Great old videos of some of the titans of conducting. Every orchestral musician should watch this.
Ustad Zakir Hussain
Good musicians access (and communicate using) their innate sense of speech rhythms and their linguistic/rhetorical mind. Watch, in particular, from 37:00!
My suggested bowings and fingerings for the audition excerpts required by the Carnegie Hall National Youth Orchestra (NYO):
http://bit.ly/Qtq56Q (PDF file)
- Brahms: Symphony No. 2, Second Movement
- Mendelssohn: A Midsummer Night’s Dream, Scherzo
- Beethoven: Symphony No. 5, Second and Third Movements
This is a video of Bruce Lee doing a screen test at the very beginning of his American film career.
[video was removed, but can now be found at http://mysp.ac/11kRjje]
Watch especially from about 4:30, when he starts demonstrating kung fu. Notable details: speed, fluidity, and economy of motion; stillness and ease in the parts of his body not in use; balance and poise: a true master of himself. Also interesting is his description of kung fu starting at 2:00: images of water and flexibility that, in my opinion, apply well to playing the cello. Bruce Lee’s deep study of martial arts led him to many truths of self-mastery. A fantastic read: http://bit.ly/TaoOfJeetKuneDo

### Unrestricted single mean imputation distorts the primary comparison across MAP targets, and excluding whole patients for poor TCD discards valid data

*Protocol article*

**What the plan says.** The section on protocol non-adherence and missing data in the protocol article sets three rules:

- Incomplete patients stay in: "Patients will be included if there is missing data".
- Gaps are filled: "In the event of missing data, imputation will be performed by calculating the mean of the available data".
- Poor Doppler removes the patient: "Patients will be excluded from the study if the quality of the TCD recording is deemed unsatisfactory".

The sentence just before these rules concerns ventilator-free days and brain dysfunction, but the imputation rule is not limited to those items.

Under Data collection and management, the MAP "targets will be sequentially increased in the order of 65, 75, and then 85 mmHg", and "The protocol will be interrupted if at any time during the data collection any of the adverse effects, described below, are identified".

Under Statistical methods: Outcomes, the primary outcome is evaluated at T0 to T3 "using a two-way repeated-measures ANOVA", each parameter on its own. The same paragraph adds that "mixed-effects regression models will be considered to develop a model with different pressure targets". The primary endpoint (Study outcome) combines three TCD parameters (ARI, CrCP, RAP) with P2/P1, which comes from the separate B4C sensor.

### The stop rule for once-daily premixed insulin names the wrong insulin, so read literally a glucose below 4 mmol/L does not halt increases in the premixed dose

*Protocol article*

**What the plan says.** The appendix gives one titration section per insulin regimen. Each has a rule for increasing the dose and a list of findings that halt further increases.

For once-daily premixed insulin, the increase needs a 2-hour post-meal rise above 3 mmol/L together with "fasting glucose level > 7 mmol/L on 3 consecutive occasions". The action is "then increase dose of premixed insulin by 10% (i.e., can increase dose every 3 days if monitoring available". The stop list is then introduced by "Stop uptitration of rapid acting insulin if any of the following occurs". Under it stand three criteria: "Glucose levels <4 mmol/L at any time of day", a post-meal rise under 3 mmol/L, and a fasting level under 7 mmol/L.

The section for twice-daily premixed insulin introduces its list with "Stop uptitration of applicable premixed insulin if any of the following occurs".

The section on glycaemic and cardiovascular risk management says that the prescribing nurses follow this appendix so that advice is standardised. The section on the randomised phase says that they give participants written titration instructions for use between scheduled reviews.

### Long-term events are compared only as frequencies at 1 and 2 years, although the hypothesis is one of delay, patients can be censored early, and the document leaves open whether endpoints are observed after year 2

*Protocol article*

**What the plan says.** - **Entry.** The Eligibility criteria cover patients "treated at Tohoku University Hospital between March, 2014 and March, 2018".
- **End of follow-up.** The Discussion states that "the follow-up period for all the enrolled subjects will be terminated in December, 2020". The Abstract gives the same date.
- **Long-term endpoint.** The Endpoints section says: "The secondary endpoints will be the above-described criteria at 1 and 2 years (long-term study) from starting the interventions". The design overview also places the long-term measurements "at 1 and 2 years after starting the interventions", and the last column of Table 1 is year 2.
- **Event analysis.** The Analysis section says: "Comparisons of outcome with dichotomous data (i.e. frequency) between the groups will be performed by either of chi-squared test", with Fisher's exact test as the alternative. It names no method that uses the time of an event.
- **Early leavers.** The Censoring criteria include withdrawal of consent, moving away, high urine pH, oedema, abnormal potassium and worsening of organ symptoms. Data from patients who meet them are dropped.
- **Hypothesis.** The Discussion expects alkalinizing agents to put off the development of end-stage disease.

“πάντα χωρεῖ καὶ οὐδὲν μένει” καὶ “δὶς ἐς τὸν αὐτὸν ποταμὸν οὐκ ἂν ἐμβαίης”
“You could not step twice into the same river; for other waters are ever flowing on to you;”
or (variant translation):
“No man ever steps in the same river twice, for it’s not the same river and he’s not the same man.”
Heraclitus of Ephesus
as quoted by Plato in his Cratylus
Dietrich Fischer-Dieskau sings “Mondnacht” (Schumann). A great musician to hear, imitate, and internalize.
David Finckel on the variable and excellent vibrato of the renowned baritone Dietrich Fischer-Dieskau
Watch Pedersen (the bassist), especially from about 3:24:
- ease and fluidity of motion
- effortless, smooth shifting
- multi-finger pizz technique
Cellists can learn a lot from bassists.